Education

Moderate teaching union votes for industrial action over academy plan

The government wants to turn every school in England into an academy independent of local authority control. Image: StockSnap at Pixabay.com Creative Commons CC0 licence.

The government wants to turn every school in England into an academy independent of local authority control. Image: StockSnap at Pixabay.com Creative Commons CC0 licence.

The prospect of industrial action over the government’s Educational Excellence Everywhere White Paper drew a step closer today, as members of the Association of Teachers and Lecturers voted to condemn it.

The ATL is considered one of the country’s most moderate unions.

At an ATL conference held in Liverpool today, the new measures were labelled an ‘attack on democracy’ according to an emergency motion.

The motion was carried unanimously.

Under the new plans, 17,000 schools are to be stripped from local authority control, meaning they must become an academy by 2020 or be committed to achieving academy status by 2022.

Former ATL president Mark Baker proposed the motion.

He said the Government failed to provide evidence supporting academisation.

And that the policies were generating:

Embarrassment and ridicule worthy of General Melchett of Blackadder fame.

Before adding:

We are a profession of lions led by donkeys.

In a passionate speech, Mr Baker said that he thought the government’s white paper is a way to cover up for failed policies.

Education does not thrive without resources. Education does not thrive when schools are bullied, threatened and now compelled into becoming academies.

Education does not thrive when its workforce are denigrated, criticised and scapegoated, paid for on the cheap. And education does not thrive when our children and young people are being tested to destruction.

The Government’s policies have failed and with this White Paper they seek to cover their own tracks.

ATL General Secretary, and fellow speaker, Mary Bousted called the plan ‘madness’.

She also backed calls for a co-ordinated response.

Alone we can do something. Together we can do great things.

We must fight together to protect our profession, for the sake of the children and young people whose education depends on us.

Dr Mary Bousted, General Secretary of the ATL. Image: Policy Exchange (Flickr: Dr Mary Bousted, General Secretary, ATL) [CC BY 2.0 (http://creativecommons.org/licenses/by/2.0)], via Wikimedia Commons.

Dr Mary Bousted, General Secretary of the ATL. Image: Policy Exchange, Flikr [CC BY 2.0 (http://creativecommons.org/licenses/by/2.0)%5D, via Wikimedia Commons.

Dr Bousted’s speech centered around one ‘big whopper’ that she thinks undermines the government’s academisation project.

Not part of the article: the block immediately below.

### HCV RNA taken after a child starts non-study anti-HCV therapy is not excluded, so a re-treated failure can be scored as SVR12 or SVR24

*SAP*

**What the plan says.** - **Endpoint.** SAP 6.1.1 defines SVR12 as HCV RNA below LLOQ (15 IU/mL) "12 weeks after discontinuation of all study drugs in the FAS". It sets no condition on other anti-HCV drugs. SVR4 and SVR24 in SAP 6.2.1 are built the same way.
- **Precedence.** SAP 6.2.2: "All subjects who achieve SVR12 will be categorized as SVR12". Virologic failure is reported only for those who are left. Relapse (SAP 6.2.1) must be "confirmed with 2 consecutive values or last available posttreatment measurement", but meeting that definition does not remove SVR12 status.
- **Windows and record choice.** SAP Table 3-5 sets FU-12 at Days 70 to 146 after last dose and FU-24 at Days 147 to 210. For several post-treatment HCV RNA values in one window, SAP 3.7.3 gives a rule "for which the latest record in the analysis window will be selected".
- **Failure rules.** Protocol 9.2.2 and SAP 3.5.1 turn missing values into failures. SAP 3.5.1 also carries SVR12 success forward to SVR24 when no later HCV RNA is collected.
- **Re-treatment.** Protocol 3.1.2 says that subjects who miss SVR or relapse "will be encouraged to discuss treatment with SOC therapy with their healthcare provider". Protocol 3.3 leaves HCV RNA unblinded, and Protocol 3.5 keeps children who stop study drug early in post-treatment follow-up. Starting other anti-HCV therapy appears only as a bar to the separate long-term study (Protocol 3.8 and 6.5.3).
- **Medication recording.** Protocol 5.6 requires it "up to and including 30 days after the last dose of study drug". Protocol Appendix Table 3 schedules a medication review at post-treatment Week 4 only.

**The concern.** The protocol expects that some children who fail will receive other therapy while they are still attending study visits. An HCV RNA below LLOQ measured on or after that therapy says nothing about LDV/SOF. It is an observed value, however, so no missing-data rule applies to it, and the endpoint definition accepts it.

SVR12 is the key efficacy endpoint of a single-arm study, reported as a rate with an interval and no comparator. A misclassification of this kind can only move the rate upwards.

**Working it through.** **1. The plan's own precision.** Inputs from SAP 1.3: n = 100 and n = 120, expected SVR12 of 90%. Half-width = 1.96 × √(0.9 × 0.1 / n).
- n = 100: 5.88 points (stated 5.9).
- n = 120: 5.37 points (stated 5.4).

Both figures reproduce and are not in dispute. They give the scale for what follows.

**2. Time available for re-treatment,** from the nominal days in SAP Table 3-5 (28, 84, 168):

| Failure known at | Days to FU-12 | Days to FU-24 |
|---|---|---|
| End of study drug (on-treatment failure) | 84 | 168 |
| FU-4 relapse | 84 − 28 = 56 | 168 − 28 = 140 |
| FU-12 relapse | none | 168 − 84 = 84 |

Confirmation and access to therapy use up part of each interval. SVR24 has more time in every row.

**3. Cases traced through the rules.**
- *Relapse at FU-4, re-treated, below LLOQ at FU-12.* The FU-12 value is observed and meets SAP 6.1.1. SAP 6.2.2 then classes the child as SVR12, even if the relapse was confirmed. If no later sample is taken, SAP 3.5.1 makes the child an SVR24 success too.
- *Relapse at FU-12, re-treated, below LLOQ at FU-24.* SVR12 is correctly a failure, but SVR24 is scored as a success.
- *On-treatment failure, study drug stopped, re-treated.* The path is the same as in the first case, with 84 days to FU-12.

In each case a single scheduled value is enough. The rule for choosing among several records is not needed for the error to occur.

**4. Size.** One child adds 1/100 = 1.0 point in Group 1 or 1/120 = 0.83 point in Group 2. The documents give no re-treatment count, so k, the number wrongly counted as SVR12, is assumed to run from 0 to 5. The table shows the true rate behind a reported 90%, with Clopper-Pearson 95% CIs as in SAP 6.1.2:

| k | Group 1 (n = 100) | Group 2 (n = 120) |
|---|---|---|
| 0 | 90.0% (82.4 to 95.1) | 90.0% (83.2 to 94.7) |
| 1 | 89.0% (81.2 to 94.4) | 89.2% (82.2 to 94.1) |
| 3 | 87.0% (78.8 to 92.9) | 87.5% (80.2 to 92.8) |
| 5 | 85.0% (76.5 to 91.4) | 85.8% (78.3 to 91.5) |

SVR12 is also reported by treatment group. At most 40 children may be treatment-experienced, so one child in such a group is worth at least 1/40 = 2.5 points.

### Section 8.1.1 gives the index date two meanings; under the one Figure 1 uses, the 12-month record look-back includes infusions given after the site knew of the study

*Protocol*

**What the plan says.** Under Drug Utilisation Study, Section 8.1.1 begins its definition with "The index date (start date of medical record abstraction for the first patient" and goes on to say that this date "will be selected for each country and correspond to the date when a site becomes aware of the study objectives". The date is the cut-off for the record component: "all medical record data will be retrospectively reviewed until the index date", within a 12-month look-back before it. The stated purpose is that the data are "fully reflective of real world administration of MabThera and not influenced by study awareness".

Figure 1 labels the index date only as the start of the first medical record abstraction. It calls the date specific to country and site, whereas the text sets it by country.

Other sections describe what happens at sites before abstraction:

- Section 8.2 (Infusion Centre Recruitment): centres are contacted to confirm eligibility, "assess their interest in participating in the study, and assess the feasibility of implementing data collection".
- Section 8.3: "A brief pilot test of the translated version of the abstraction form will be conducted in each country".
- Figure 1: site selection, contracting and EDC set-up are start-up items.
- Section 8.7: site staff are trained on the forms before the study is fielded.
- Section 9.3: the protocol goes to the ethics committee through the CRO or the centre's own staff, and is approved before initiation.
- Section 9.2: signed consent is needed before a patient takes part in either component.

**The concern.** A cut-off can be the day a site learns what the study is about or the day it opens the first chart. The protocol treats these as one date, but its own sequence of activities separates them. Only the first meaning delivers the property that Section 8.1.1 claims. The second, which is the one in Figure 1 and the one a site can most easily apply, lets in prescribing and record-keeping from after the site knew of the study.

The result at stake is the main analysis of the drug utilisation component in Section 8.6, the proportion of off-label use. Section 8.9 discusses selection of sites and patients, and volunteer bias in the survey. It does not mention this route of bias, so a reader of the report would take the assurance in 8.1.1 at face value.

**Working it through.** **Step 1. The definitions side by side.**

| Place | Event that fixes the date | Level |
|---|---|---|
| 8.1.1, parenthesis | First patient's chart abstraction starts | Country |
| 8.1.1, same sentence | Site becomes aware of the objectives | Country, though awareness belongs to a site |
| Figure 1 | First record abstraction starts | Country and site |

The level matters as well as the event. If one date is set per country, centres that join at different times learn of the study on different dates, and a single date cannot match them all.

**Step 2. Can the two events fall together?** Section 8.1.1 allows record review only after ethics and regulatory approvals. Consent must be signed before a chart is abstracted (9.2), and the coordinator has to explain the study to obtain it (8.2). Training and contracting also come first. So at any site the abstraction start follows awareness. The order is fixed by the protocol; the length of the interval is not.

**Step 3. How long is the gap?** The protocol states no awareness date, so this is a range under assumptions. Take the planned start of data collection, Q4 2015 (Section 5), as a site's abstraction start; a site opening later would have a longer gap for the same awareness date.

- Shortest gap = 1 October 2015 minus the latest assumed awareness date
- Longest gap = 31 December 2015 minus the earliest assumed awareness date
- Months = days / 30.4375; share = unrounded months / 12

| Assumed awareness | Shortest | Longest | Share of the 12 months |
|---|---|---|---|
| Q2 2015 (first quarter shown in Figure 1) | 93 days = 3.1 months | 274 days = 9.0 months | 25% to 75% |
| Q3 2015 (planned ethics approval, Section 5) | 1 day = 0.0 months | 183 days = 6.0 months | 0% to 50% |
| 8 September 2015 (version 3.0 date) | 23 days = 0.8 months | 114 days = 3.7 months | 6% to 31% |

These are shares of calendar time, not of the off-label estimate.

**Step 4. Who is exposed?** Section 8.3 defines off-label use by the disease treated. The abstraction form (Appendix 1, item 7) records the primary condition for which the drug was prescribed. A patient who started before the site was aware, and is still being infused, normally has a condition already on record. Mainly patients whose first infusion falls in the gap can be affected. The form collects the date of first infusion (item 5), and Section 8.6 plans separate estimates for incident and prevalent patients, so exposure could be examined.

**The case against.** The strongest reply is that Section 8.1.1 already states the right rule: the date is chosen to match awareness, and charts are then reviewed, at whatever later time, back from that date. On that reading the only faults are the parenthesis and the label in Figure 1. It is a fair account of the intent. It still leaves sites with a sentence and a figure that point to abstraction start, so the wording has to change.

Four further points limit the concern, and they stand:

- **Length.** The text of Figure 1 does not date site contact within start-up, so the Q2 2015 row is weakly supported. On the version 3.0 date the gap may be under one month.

It asks us to believe six impossible things… including the big whopper – that the forced academisation of all schools will improve educational standards.

YouGov research asked 8,000 teachers their thoughts on academisation.

The data revealed that 48% think turning more schools into academies will make standards worse,  17% said it will make standards better, while 28% say this will not change standards.

Some teachers are still undecided on whether to support proposed strike action.

Susanna teaches at a school in Northumberland, that is currently undergoing the process of academisation due to recently being placed in ‘special measures’ by OFSTED.

Special measures is a status applied to schools who fall short of acceptable standards.

She subscribes to Edapt, the self-described ‘teachers union alternative’.

Edapt are known for their stance of being ‘free from politics and industrial action’.

Susanna has not yet made up her mind about whether she supports the academisation plans.

She admits she is still weighing up the pros and cons.

She says that while schools may receive initial benefits, there is no evidence that academisation will improve educational standards.

The ATL joins both the NUT (National Union of Teachers) and NASUWT (National Association of Schoolmasters Union of Women Teachers) in using their spring conference to oppose academisation, raising the prospect of possible strike action.

Last month, Education Secretary Nicky Morgan defended the academisation plans as she addressed the NASWUT conference, in Birmingham.

Education Secretary Nicky Morgan

In a speech, she told delegates:

Teachers are the pinnacle of the community, charged with the greatest of responsibilities, moulding the next generation.

It isn’t for me or officials in Whitehall or Ofsted to decide how best to teach or run schools, it’s for you, the teachers who know better than anyone what works in the classroom.

After being initially welcomed onto the sage, Ms Morgan was heckled with the word ‘rubbish’ and one delegate was even heard telling her to ‘get off’.

In response to the ATL’s proposed strike action, a Department for Education spokesman said:

It’s disappointing that the ATL would rather play politics with our children’s future than work constructively with us to deliver our vision for educational excellence everywhere.

Industrial action holds back children’s education, disrupts parents’ lives and ultimately damages the reputation of the profession.

We make no apology for our reforms, which have resulted in a record number of children now being taught in good or outstanding schools – 1.4 million more than in 2010.

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